Air Force Hopes to Jettison Pass-Through Budget

By Jon Harper

Air Force photo

The Air Force has long been saddled with accounts that fund other organizations’ projects, but officials and other supporters are pushing to change that.

Critics of the “pass-through” budget, which on paper goes to the Air Force but actually pays for intelligence agency assets, say it hurts the service by making its coffers appear larger.

“It makes it look like the Department of the Air Force is getting more money than it actually is,” Lt. Gen. S. Clinton Hinote, deputy chief of staff for strategy, integration and requirements, said during the Air Force’s Association Virtual Air, Space and Cyber Conference. “It obscures debate about defense spending. And it gets into this idea of how hard it is to compare [funding] across services.”

Retired Lt. Gen. David Deptula, head of the Mitchell Institute for Aerospace Studies, said there is a persistent myth that the Air Force is funded roughly equally with the other service departments, but a much smaller percentage of the defense budget goes toward Air Force capabilities and modernization. That isn’t enough to achieve the airpower capacity the nation needs, he argued.

Rep. Don Bacon, R-Neb., said $38 billion of the $207 billion Air Force budget request for 2021 is pass-through funding. “Most people in Congress don’t realize that.”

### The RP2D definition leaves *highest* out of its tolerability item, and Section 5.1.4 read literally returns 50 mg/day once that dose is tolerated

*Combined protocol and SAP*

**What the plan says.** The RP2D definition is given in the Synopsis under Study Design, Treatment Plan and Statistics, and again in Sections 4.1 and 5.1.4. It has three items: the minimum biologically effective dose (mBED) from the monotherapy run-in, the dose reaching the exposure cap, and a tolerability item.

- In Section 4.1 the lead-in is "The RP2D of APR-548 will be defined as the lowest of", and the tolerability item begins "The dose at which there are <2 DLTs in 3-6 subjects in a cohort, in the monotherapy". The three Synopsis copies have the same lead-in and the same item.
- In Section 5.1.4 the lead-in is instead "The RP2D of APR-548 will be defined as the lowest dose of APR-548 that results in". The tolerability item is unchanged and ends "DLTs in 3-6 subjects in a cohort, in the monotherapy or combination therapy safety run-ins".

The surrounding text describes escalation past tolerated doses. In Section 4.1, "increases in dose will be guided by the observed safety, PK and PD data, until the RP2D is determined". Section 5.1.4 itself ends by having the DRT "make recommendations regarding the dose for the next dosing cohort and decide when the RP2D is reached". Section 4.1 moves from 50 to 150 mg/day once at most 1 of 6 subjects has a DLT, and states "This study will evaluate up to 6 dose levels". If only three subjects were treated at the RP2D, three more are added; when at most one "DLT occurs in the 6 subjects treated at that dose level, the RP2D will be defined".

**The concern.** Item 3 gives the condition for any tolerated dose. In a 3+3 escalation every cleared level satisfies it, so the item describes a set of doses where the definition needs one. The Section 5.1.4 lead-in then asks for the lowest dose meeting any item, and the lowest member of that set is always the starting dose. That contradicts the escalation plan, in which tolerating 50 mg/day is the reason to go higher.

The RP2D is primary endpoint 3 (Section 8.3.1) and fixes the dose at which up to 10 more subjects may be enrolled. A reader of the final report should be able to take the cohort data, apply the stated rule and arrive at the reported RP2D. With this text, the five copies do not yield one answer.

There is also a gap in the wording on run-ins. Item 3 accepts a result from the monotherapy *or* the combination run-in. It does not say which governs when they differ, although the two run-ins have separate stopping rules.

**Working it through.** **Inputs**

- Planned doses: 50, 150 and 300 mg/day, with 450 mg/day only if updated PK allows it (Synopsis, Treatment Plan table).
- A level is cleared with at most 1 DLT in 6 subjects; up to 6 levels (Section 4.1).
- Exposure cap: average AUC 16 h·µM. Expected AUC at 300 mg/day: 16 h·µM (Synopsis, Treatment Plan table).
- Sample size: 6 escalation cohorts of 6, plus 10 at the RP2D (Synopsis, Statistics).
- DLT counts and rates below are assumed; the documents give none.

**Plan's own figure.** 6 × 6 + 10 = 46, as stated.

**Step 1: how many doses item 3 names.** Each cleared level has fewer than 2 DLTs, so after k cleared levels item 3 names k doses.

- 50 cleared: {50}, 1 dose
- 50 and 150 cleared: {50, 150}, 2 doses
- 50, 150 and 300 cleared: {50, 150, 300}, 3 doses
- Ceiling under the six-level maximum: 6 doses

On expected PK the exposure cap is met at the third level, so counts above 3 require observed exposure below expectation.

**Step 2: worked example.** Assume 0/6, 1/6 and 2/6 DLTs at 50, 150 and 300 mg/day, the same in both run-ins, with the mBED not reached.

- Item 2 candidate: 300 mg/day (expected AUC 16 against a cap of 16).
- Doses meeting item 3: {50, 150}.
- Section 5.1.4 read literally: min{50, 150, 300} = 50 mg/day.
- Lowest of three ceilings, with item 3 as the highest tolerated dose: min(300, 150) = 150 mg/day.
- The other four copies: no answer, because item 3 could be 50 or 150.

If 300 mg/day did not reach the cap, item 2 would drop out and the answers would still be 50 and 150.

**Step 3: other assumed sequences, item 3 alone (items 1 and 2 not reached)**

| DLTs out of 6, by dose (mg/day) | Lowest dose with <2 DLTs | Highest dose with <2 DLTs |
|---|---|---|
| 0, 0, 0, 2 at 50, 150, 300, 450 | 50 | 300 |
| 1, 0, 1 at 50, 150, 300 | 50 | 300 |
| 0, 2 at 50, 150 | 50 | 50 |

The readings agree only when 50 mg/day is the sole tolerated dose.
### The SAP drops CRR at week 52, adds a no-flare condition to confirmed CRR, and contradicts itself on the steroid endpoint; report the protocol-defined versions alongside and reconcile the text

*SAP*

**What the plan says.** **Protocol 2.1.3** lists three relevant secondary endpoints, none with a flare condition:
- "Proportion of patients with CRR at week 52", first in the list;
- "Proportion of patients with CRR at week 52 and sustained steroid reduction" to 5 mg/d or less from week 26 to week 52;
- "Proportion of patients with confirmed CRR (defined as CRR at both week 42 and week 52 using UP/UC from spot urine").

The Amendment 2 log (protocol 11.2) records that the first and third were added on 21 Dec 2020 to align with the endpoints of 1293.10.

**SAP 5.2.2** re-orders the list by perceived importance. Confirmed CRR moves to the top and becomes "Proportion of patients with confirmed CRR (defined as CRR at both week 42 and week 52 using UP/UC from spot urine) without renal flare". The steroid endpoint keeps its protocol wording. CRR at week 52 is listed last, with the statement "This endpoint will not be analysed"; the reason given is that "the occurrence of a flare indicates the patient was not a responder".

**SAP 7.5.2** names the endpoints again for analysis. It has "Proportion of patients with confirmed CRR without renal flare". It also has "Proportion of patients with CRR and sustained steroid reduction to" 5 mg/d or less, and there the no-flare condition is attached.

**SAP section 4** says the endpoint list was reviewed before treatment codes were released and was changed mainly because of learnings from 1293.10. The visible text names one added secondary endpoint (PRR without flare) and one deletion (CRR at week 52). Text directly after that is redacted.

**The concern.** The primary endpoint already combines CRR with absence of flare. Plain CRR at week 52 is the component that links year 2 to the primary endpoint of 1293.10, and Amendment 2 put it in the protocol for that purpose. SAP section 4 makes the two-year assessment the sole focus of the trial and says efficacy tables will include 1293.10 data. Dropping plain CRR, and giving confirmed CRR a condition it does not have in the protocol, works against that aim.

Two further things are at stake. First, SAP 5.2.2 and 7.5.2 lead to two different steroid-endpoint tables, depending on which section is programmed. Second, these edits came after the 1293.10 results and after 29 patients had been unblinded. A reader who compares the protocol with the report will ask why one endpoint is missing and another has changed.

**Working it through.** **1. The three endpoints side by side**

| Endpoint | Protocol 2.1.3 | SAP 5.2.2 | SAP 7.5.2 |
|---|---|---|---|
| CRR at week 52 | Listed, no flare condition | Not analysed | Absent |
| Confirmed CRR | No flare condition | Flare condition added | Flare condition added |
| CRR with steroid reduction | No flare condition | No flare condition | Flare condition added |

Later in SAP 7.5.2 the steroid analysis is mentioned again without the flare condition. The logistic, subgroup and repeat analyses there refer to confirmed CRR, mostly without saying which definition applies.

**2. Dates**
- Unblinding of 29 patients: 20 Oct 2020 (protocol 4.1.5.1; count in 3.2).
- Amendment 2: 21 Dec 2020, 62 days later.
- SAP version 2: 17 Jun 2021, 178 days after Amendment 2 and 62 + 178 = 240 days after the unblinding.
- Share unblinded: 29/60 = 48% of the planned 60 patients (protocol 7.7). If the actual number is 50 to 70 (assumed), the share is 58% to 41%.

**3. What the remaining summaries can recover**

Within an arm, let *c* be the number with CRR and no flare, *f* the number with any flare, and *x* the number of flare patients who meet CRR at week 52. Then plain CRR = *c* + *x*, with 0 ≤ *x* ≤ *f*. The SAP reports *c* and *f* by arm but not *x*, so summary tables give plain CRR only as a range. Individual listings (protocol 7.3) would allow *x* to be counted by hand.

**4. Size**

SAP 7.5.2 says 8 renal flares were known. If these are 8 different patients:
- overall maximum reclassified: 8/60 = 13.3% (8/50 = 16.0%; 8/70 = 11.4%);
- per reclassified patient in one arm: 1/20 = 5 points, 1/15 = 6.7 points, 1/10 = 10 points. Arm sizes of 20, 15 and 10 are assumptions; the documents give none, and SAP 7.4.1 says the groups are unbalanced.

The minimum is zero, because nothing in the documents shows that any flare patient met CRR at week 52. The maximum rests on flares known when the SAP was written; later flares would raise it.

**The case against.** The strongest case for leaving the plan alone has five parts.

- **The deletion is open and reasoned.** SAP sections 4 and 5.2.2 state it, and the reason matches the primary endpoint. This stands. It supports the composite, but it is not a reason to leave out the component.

Bacon has introduced the Air Force Budget Transparency Act, which would break out that funding and make it part of the Defense-wide budget.

Lawmakers have important decisions to make about resource allocation and military modernization, he noted.

“To make those decisions, you’ve got to know what we’re actually spending. And today that fact is obscured to most because of this pass-through budget,” he said.
Richard McConn, CEO and founder of M International Inc. and chairman emeritus for the National Defense Industrial Association, noted that previous efforts to eliminate the pass-through were unsuccessful.

“We were unable to do it this year,” he said. “Hopefully we can rejuvenate and address this problem at some point in the near future.”

However, there are a number of potential roadblocks and powerful stakeholders with an interest in keeping the status quo.

“We have select intelligence committees that do not want transparency and continue to want to keep this [spy agency] budget hidden, and they prefer for it to be hidden in the Air Force,” he said.

The White House and the Office of Management and Budget may not be willing to go along with the change, McConn noted.

Then there’s the ever-present factor of inter-service rivalry and competition for limited resources. The Army and Navy departments might not want to see the pass-through budget moved if it could lead to a plus-up in the true Air Force budget at their own expense.

“Every service is out there to justify its share,” McConn said. “I don’t feel optimistic that no matter who is elected Nov. 3rd, that we’re going to see an increase in defense budgets. So in a zero-sum game, there’s going to be some inter-service rivalry and competition, and understandably so.”

Topics: Air Force News

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